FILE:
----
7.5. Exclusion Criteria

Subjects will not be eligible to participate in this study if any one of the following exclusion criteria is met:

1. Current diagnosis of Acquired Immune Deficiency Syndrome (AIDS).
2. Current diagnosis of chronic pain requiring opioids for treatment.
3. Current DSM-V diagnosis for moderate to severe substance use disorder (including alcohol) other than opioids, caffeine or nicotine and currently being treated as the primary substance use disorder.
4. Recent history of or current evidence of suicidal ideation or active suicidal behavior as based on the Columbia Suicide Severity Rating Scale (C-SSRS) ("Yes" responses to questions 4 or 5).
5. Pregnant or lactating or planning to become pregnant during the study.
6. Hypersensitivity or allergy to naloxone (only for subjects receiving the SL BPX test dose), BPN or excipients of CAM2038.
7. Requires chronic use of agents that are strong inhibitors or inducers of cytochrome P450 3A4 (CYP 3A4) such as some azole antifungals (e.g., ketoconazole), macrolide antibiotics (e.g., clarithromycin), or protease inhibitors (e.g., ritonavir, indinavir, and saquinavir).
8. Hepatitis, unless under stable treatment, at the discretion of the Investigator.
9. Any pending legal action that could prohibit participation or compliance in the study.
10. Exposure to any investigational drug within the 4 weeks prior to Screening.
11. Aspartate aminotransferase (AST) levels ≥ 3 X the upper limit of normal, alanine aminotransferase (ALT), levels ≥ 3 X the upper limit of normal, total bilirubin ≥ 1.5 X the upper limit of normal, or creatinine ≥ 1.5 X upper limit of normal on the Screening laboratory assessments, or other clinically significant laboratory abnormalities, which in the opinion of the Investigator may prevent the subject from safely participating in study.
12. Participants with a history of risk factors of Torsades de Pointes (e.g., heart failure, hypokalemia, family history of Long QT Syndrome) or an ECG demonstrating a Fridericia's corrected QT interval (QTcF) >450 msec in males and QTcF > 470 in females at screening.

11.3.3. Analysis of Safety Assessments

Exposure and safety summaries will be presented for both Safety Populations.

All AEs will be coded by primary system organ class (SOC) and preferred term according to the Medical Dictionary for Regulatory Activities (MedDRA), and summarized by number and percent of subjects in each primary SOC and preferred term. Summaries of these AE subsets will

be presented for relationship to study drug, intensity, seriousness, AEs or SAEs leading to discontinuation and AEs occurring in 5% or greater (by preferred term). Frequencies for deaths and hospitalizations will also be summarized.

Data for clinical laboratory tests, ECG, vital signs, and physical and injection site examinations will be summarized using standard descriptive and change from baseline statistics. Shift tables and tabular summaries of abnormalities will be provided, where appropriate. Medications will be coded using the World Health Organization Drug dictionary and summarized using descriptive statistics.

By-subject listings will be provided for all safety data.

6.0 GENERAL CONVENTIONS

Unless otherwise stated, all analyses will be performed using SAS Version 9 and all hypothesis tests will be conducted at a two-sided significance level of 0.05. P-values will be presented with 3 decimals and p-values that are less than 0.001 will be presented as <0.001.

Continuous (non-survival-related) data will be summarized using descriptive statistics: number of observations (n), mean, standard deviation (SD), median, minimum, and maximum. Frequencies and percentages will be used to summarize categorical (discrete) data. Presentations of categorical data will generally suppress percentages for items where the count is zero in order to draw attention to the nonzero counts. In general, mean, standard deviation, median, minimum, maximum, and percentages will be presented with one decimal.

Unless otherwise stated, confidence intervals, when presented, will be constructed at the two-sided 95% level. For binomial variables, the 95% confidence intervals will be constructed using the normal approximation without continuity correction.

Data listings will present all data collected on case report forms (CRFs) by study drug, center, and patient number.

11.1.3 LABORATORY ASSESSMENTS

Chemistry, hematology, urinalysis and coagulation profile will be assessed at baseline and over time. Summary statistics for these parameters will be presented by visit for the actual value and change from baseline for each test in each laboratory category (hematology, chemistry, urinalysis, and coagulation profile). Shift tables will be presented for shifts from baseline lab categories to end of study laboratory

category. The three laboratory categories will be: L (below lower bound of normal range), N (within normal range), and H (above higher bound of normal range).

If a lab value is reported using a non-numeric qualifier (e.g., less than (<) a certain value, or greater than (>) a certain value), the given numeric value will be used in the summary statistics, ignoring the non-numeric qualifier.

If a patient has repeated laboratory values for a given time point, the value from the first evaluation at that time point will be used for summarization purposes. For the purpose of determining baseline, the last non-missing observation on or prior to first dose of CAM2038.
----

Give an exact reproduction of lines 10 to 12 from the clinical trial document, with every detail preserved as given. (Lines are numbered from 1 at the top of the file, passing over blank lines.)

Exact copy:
8. Hepatitis, unless under stable treatment, at the discretion of the Investigator.
9. Any pending legal action that could prohibit participation or compliance in the study.
10. Exposure to any investigational drug within the 4 weeks prior to Screening.